Latin Media Across Latin America

Latin Media Across Latin America

Although communicating to many geographically large countries, often with populations of different race origins and backgrounds, national media in Latin America flourishes just as much as in other countries.

Internet

Internet access is available in Latin America, but still very limited due to access costs.

In most Latin America countries, less than 10 percent of the population have access and most of those who do are in the capital cities.

Some countries are trying to combat this. In Peru the number of internet cabins on the streets of Lima has increased allowing internet access for a relatively cheap cost.

In most Latin American countries the internet is accessed only be a relatively small percentage of the population on a daily basis. In some rural areas, the internet still remains a science fiction fantasy to the inhabitants, not a reality.

National Media

National Latin media is important in its ability to both inform and unite the nation it is communicates about, whether the content be sport, celebrity gossip, government, national or international news.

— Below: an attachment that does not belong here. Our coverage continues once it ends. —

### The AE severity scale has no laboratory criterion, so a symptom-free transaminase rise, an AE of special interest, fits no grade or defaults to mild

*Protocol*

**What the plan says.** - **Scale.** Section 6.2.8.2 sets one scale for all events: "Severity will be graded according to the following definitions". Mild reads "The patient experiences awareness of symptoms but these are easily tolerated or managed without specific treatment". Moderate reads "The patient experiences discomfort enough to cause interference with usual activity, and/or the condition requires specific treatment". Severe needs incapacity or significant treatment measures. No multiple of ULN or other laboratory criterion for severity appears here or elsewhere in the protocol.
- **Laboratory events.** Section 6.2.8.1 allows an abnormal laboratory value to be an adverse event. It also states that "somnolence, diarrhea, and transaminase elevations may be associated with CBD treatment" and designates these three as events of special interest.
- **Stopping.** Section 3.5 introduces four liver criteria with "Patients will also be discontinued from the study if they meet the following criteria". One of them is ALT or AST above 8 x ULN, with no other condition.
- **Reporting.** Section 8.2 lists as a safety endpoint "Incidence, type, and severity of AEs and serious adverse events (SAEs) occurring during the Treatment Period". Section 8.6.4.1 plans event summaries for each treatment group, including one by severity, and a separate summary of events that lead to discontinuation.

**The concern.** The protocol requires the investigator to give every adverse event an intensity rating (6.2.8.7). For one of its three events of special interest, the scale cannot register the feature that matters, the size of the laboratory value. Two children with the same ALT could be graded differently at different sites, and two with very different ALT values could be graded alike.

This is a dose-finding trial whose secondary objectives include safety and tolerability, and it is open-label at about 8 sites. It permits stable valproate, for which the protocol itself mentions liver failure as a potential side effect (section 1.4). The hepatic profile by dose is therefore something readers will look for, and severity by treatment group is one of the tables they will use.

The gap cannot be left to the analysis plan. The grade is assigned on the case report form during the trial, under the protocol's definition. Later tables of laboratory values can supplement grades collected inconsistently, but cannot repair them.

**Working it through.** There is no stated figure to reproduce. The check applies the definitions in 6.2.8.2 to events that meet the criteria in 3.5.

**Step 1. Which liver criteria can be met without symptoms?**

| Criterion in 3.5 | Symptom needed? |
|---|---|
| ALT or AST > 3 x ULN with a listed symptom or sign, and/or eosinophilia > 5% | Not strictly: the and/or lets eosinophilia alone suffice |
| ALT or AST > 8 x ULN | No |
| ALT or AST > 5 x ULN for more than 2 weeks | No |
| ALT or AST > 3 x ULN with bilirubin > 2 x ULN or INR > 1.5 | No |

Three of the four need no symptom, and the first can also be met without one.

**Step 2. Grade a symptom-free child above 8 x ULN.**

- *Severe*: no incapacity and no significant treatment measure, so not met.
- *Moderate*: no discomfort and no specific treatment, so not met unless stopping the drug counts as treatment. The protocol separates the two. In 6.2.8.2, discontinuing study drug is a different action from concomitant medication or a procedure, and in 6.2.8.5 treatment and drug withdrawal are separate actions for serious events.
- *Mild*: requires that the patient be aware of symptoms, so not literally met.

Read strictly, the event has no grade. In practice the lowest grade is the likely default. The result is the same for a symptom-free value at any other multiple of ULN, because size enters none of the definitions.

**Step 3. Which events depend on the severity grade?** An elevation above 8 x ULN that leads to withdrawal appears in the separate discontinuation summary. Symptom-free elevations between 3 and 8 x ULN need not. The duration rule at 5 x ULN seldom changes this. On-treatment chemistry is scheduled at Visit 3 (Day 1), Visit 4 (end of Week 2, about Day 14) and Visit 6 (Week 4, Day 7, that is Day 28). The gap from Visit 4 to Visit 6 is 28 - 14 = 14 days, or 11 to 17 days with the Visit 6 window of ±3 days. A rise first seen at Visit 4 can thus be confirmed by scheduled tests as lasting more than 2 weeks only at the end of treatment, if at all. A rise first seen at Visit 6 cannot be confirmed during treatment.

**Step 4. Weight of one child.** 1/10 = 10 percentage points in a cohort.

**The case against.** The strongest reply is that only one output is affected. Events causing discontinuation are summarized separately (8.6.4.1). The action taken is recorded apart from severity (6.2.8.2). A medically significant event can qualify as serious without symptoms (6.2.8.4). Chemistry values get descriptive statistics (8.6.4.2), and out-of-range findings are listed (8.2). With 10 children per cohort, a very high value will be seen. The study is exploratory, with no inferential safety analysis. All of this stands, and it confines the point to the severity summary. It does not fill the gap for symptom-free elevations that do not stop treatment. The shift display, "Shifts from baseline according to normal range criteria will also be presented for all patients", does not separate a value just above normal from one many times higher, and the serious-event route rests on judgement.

Television is the main media channel for people who live above the poverty line, but radio is the main media channel for those below.

Radio

Printed press communications such as newspapers and magazines are limited due to language barriers (Spanish vs native languages) and distribution methods, which can take time to reach remote areas, particularly in times of bad weather.

Although language can be a barrier for TV and radio, TV has the benefit of moving images and colour and radio can be listened to for its musical programming rather than its verbal programming.

In Argentina media consumption is high. There are over 150 daily newspapers, hundreds of radio stations and many TV stations. Argentina is one of the world's highest consumers of cable TV and around 40% of the population use the internet on a regular basis.

Contrary to this, in Cuba the media is blocked by the Cuban government. Private media ownership is illegal and a mere 2% of the population have internet access and in Guatemala many radio stations have been declared as illegal, pirate stations. Radio regulation there has been established by the monopolies, so poor communities, usually Mayan ones, have their stations shut down for being against the law.